Point Austin: The Chief Considers His Options
Dallas' recruitment of Art Acevedo deals him a very strong hand
For City Hall watchers, it's been entertaining to follow the official melodrama since Acevedo made public his candidacy earlier this month. The chief and City Manager Marc Ott are the principal actors, with supporting roles by other city officials and, of course, much offstage (and self-contradictory) kibitzing from the editors of the Austin American-Statesman.
Virtually everyone agrees that since he arrived in July 2007, Acevedo has been an effective chief. There have been minor differences in policy matters with the City Council, missteps in administration, minor beefs with the Austin Police Association, and a couple of high-profile incidents – most notoriously, the officer shooting of Nathaniel Sanders II – that have caused undeniable problems. But on the whole, especially in comparison to the remote and often embattled tenure of his predecessor, Stan Knee, Acevedo has been a great success, particularly in providing the sense that he and the department are actively engaged in the daily life and diverse culture of Austin and in embracing the broader public responsibilities of the job.
It's no surprise that other cities would want to hire him, although that he might consider moving on after less than three years is inevitably disappointing. Acevedo points out that he didn't seek out the Dallas opportunity but that it's an attractive job in a big and exciting city, and he needs to consider all his options and his family's future. Indeed, nothing may come of it – "I think people are writing my obituary here, and I'm not gone," he told me this week – but he notes that an average chief's tenure is "three to five years," he works without a contract at the pleasure of the city manager, and any chief, he says, is "one controversy away from the unemployment line."
The Chief and the Manager
Well, maybe. Knee, who was no dazzler (nor free from often heated controversy), lasted nine years, and Kunkle, whom Acevedo would replace, has been chief in Dallas since 2004, so Acevedo's calendar looks a little foreshortened – and nobody in Austin is calling for his head. But he has every right to explore his options, and most of us in his position would do the same. On the other hand, Ott might not feel quite so magnanimous; he offered a salary increase – unsuccessfully – to get Acevedo to drop out of the Dallas hunt. When I spoke to Ott this week, he sounded a wee bit testy that the chief hadn't passed on the Dallas opportunity. "I understand he's got a career arc to consider," Ott told me, "and it's not unlike mine, in coming from smaller cities or lesser positions to this one. I've had some inquiries, too, but I haven't pursued them, because I don't want to go anywhere else."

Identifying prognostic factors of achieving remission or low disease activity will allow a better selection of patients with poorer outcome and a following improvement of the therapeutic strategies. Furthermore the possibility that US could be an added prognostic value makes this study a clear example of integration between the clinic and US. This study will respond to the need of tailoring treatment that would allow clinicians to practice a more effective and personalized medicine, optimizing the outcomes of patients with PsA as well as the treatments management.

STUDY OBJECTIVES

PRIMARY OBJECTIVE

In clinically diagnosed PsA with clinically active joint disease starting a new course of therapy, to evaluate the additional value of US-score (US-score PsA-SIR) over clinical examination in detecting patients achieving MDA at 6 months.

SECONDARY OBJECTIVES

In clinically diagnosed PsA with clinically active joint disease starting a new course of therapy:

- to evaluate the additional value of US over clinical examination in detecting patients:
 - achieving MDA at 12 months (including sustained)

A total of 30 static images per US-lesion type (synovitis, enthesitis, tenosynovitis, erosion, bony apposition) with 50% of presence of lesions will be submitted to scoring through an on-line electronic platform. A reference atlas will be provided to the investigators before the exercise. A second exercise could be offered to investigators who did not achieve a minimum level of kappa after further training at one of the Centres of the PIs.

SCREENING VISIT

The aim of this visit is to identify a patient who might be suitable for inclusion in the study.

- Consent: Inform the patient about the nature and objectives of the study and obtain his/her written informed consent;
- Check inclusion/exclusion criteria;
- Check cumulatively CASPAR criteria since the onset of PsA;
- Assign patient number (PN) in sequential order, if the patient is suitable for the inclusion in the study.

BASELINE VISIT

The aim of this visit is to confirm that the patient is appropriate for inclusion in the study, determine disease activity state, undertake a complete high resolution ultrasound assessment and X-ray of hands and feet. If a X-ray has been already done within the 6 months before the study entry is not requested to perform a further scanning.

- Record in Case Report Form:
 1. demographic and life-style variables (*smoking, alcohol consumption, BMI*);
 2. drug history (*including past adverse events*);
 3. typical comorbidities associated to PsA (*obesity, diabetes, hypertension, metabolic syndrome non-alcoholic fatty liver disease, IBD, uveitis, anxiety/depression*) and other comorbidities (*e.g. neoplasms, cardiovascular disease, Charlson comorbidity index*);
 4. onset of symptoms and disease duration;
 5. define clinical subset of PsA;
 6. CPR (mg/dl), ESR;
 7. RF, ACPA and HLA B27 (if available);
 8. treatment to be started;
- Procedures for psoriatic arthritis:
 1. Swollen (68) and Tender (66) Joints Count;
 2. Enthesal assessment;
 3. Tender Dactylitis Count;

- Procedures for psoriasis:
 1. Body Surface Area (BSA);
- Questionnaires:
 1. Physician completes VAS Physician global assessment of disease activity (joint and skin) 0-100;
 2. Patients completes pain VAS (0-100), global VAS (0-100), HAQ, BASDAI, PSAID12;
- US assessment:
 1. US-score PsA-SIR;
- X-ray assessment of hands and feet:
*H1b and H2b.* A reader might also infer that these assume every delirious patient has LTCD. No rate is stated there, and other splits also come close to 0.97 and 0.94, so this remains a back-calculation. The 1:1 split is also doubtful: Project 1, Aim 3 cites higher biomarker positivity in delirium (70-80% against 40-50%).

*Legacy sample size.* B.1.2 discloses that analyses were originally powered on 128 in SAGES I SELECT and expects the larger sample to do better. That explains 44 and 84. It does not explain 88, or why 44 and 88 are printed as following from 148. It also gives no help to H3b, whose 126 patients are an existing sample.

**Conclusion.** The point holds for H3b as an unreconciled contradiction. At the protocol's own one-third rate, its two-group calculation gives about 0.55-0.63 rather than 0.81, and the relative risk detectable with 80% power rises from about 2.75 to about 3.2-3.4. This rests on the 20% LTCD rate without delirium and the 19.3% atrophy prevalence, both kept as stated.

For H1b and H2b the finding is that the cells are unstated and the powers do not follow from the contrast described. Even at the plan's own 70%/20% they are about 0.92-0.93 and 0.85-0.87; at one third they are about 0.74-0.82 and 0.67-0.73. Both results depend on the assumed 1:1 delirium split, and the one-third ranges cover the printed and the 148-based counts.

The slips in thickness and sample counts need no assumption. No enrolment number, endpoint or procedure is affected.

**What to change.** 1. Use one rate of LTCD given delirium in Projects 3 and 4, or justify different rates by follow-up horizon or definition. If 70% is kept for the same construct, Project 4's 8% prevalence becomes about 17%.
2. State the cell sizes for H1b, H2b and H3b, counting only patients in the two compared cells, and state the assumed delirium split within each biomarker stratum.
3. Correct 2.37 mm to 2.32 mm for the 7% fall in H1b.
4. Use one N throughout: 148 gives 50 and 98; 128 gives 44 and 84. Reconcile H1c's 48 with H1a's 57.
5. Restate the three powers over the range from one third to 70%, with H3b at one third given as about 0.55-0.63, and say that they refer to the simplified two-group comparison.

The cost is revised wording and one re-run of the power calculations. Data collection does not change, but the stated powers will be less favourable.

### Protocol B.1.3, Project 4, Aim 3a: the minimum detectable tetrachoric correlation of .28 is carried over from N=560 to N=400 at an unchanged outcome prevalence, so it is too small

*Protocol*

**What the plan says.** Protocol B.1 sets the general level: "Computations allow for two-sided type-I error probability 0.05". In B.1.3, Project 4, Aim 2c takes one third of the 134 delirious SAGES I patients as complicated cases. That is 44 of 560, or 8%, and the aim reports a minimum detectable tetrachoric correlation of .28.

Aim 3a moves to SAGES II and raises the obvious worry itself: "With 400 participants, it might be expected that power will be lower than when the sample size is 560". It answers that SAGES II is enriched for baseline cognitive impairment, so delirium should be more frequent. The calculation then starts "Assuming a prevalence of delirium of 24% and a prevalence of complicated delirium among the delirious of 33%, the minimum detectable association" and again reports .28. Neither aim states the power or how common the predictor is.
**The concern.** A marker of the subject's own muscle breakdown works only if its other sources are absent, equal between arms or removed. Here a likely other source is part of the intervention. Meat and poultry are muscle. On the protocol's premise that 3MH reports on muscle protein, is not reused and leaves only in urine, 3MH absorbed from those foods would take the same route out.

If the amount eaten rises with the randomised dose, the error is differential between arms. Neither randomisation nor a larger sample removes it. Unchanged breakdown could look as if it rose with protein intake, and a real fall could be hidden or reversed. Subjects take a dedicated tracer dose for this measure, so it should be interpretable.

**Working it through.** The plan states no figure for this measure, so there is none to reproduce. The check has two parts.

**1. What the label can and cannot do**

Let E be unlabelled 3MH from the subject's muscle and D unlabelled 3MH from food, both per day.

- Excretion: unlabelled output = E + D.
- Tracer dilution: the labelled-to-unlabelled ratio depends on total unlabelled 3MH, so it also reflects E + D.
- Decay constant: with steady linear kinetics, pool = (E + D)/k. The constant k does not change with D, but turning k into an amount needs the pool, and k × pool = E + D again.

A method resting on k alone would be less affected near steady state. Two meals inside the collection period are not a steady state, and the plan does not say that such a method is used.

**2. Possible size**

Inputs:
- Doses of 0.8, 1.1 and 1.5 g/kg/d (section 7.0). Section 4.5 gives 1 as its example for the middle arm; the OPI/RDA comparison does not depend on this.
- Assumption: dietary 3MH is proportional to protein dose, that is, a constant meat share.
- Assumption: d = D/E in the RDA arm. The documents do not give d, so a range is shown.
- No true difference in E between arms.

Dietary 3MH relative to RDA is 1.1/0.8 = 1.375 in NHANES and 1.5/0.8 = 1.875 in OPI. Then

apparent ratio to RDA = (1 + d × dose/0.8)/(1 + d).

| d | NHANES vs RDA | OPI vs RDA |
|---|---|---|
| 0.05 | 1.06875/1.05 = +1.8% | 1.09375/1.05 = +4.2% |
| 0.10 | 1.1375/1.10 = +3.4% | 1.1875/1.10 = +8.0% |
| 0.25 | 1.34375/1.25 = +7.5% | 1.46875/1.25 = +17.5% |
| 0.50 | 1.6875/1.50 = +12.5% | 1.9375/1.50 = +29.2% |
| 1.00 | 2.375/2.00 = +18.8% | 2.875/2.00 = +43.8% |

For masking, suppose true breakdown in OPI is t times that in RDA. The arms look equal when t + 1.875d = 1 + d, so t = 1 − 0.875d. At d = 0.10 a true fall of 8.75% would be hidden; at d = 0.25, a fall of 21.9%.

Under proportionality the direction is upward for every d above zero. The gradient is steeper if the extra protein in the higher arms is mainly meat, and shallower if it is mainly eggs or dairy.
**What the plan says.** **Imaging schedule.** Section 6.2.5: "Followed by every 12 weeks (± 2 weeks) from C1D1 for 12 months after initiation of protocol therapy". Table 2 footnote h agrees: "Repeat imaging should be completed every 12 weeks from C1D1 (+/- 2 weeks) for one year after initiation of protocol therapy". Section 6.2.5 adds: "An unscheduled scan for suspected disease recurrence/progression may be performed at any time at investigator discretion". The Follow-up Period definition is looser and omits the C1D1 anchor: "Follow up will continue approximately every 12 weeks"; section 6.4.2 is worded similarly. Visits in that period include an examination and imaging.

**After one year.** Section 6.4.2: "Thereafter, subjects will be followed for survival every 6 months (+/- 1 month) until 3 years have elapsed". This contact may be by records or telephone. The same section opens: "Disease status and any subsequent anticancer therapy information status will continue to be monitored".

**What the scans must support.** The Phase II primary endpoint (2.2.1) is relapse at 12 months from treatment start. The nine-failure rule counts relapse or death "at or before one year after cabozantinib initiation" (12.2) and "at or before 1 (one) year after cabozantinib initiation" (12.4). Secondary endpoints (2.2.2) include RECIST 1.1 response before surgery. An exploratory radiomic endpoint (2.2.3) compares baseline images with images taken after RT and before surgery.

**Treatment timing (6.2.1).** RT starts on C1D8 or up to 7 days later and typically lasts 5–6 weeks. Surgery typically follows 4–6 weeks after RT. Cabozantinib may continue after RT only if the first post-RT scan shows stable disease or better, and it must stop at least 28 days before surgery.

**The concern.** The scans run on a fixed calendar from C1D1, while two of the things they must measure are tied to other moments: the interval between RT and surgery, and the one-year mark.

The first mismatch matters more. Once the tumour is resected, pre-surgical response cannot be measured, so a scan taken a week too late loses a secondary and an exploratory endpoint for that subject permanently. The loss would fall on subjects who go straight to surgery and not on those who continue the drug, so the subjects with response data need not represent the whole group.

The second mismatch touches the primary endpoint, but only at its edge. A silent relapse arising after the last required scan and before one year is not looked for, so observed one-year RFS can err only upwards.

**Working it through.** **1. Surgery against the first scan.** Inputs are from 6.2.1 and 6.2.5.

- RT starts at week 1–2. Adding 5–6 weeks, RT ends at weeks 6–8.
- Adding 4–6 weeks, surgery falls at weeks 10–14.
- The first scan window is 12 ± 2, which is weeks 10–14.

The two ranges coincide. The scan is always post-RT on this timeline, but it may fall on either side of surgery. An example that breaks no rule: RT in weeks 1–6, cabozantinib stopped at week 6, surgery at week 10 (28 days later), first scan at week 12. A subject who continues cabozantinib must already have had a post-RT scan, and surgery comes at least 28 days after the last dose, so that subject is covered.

But Ott was quick to praise Acevedo for his job performance and said he has no reason to believe there's any problem influencing the chief to move on. Acevedo was even more effusive, describing his relationship with the city manager and the council as "excellent" and reiterating, "I absolutely love working with Marc Ott." Nevertheless, though the two men say they speak regularly, there have been no additional conversations about persuading Acevedo to stay.
At least not directly. Arguably, Ott mishandled the salary offer, insisting that Acevedo decide within 24 hours – yet since the chief had already said money was not an issue, he couldn't accept without contradicting himself. Ott's motives were certainly understandable; he hoped not only to keep Acevedo in Austin but to save the department, City Hall, and the public from weeks of fruitless speculation.
No such luck.
More recently, Acevedo told the Statesman and then other reporters that his "job security" is a consideration and that in theory a severance agreement (a payment to take effect only if he were dismissed) might ease that concern. It looks a lot like negotiation by media, and thus far (despite backseat driving from the Statesman), Ott isn't taking the bait.
Act III Opens
So that's where we are. The City Council cannot get directly involved in personnel matters, but Mayor Lee Leffingwell told me that he has assured Acevedo personally that he wants him to stay and that the council shares that sentiment. "I understand he's got a career ladder to consider," said Leffingwell, "but we want him to know that we'd like him to stay." The mayor added, "I believe he would like to stay." Leffingwell gives the chief particularly high marks for community outreach and for his ability to bring together disparate community factions to work together for common public safety goals.
Those are the same things Acevedo mentioned when I asked him about his Austin accomplishments. "I think we've seen here in this department the formula for organization success," he said, "which is basically three things: One, it's accountability; two, it's transparency; and three, it's community engagement and involvement and building those bridges." While it's clear Acevedo sees the metropolitan city of Dallas and its much larger police department as presenting considerable challenges he wouldn't mind taking on, he insists he's not desperate to leave Austin. "The bottom line is that this came out of the blue," he said. "I was not unhappy. I'm very happy being in Austin, and so whether or not I end up in Dallas is yet to be seen. But it won't be some major disappointment if I end up staying in Austin, one of the finest cities in the country ...."
Interrupting the river of praise, I asked him if he isn't preparing to exit paradise. "You know, I'm not gone yet," he answered. "I'm going through this process, and we'll see what happens."
So we will.
See excerpts from an interview with APD Chief Art Acevedo in "Acevedo on Dallas, Austin, and Ambition."